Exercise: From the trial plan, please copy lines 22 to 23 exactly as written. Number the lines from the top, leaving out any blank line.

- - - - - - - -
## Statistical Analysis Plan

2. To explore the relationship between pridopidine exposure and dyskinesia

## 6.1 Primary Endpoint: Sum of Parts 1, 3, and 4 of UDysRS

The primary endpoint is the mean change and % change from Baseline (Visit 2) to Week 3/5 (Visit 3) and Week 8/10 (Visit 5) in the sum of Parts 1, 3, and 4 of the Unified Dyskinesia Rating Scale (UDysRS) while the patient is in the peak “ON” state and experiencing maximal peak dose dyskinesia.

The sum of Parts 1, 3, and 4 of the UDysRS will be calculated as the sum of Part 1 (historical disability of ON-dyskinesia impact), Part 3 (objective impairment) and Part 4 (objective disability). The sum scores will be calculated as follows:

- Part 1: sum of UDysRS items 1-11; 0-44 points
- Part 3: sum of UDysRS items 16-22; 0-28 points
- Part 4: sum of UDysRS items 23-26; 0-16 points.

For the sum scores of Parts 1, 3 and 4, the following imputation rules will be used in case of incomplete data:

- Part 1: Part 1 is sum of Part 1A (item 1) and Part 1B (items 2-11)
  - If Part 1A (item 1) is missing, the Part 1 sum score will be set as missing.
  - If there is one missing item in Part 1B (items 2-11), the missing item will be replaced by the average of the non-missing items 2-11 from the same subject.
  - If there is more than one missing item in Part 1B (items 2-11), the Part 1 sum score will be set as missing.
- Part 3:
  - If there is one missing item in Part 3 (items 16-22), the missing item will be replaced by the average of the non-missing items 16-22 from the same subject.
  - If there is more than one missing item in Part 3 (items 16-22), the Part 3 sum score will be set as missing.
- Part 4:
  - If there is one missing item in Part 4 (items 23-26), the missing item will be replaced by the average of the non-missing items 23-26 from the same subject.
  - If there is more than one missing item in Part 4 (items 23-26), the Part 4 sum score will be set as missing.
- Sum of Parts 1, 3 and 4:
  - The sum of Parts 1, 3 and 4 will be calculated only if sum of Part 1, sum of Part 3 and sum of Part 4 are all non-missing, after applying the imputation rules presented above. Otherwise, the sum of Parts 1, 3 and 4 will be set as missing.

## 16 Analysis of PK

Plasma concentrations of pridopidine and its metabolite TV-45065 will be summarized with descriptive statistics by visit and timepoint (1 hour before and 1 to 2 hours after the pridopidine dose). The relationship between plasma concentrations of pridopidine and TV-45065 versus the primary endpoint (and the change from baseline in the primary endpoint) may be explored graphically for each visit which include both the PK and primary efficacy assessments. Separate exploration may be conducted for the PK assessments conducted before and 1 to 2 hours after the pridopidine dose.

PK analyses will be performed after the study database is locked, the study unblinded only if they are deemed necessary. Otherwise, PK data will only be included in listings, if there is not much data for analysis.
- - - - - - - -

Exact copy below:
## 16 Analysis of PK

Plasma concentrations of pridopidine and its metabolite TV-45065 will be summarized with descriptive statistics by visit and timepoint (1 hour before and 1 to 2 hours after the pridopidine dose). The relationship between plasma concentrations of pridopidine and TV-45065 versus the primary endpoint (and the change from baseline in the primary endpoint) may be explored graphically for each visit which include both the PK and primary efficacy assessments. Separate exploration may be conducted for the PK assessments conducted before and 1 to 2 hours after the pridopidine dose.